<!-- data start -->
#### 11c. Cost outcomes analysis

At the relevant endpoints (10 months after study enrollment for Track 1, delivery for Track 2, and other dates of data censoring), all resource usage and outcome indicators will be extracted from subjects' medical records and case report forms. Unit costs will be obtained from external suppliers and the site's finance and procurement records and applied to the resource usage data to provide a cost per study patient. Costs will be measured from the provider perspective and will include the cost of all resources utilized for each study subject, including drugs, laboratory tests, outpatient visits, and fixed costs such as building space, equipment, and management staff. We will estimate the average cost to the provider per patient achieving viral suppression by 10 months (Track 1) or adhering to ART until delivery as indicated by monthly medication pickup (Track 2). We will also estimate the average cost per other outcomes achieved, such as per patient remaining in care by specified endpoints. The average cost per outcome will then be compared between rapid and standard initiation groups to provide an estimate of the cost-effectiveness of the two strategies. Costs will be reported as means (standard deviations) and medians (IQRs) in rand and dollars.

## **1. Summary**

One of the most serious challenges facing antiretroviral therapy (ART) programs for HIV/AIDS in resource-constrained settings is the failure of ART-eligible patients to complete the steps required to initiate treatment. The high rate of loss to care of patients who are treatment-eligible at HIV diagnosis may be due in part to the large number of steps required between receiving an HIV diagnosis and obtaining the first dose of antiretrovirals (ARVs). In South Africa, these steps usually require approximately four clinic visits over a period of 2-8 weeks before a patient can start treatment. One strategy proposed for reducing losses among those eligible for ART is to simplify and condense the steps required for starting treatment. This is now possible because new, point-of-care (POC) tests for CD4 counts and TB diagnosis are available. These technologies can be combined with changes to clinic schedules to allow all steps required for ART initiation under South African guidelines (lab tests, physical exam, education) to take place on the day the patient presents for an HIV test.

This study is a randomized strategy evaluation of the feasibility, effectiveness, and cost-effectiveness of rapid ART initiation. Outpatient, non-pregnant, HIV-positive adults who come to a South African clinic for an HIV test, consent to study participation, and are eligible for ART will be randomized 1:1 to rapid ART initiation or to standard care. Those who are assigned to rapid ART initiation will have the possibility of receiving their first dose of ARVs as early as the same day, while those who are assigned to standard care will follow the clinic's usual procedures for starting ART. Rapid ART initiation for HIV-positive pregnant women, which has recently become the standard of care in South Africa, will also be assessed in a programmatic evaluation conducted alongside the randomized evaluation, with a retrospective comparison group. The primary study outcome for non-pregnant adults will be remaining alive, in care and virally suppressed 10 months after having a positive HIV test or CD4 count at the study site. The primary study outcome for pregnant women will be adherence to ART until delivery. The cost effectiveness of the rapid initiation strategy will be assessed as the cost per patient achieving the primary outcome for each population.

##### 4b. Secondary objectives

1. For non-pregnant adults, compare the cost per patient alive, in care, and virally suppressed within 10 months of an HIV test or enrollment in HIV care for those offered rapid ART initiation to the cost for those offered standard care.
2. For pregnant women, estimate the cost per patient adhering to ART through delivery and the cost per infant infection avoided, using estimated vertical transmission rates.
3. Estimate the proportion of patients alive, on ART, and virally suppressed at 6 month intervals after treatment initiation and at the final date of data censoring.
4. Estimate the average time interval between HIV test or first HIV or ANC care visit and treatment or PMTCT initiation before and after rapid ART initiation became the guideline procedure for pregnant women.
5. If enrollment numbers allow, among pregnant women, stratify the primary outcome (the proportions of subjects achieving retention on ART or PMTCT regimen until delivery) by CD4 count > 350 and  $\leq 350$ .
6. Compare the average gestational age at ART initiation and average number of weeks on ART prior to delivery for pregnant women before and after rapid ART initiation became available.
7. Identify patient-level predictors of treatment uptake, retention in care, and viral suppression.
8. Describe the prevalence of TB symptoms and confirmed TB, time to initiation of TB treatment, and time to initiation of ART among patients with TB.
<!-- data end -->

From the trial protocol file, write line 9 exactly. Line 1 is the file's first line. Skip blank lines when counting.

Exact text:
3. Estimate the proportion of patients alive, on ART, and virally suppressed at 6 month intervals after treatment initiation and at the final date of data censoring.